Source: IBPA Bulletin Nov 2017 I suffered the following recently, in a team match against Ola Rimstedt (East): Dealer West N/S Vul
10 K 7 3 2 K J 10 6 4 3 2 6
K J 7 Q J 10 9 8 6 Q 5 5 2 A 8 5 4 3 A 9 8 A K 9 8 3
Q 9 6 2 5 4 A 7 Q J 10 7 4
West North East South
Mika R. leandersson Ola R. Sundelin
2 Pass 2 Pass
3 Pass 4 Pass
Pass Pass
With some hope, I placed the queen of clubs on the table. The East Ola, won with the king, cashed theA and finessed theJ. When he continued with theQ, North understandebly (But very expensively this time), ducked. Rimstedt threw a diamond, collected the king of spades and played a club to the ace. i had to cover the nine of clubs and Rimstedt ruffed, to produce this ending:
K 7 K J 10 6
J 10 9 8 Q 5 A 8 5 9 8 3
Q 9 A 7 J 7
P. O. Sundelin
P. O. Sundelin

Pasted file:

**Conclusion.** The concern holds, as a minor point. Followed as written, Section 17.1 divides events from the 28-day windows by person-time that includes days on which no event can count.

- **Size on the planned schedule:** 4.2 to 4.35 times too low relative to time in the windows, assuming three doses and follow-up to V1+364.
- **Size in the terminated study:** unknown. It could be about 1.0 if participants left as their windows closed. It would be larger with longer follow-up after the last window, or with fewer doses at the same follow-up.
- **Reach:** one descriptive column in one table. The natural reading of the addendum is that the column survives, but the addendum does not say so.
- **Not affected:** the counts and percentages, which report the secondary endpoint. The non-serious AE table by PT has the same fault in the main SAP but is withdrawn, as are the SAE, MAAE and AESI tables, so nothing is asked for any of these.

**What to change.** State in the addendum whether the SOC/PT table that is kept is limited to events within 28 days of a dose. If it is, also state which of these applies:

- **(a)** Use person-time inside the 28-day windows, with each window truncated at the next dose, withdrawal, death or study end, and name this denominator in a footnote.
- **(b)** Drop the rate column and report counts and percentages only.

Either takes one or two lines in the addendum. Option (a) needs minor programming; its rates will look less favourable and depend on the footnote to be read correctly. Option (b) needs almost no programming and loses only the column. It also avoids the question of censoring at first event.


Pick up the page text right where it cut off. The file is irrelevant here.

The jack of hearts was covered by the king; Rimsted threw his last diamond. It was my turn to play something – anything – nothing. As I agonized and discovered there was no way out, Rimstedt smiled and said, with bit of surprise in his voice, ”I think I have you endplayed.” He was right: if I ruffed, Rimstedt would get three trump tricks. If I discarded a diamond, he would ruff a diamond in hand and endplay me with a trump to give him a club trick. Finally, if I threw a club, he would ruff a diamond to hand and give me a club, establishing his last club. He would then get either another diamond ruff or force me to ruff his now-good club with my high trump if I return a trump. At the other table, our teammates tried four hearts, which had no chance after two rounds of diamonds and a spade shift.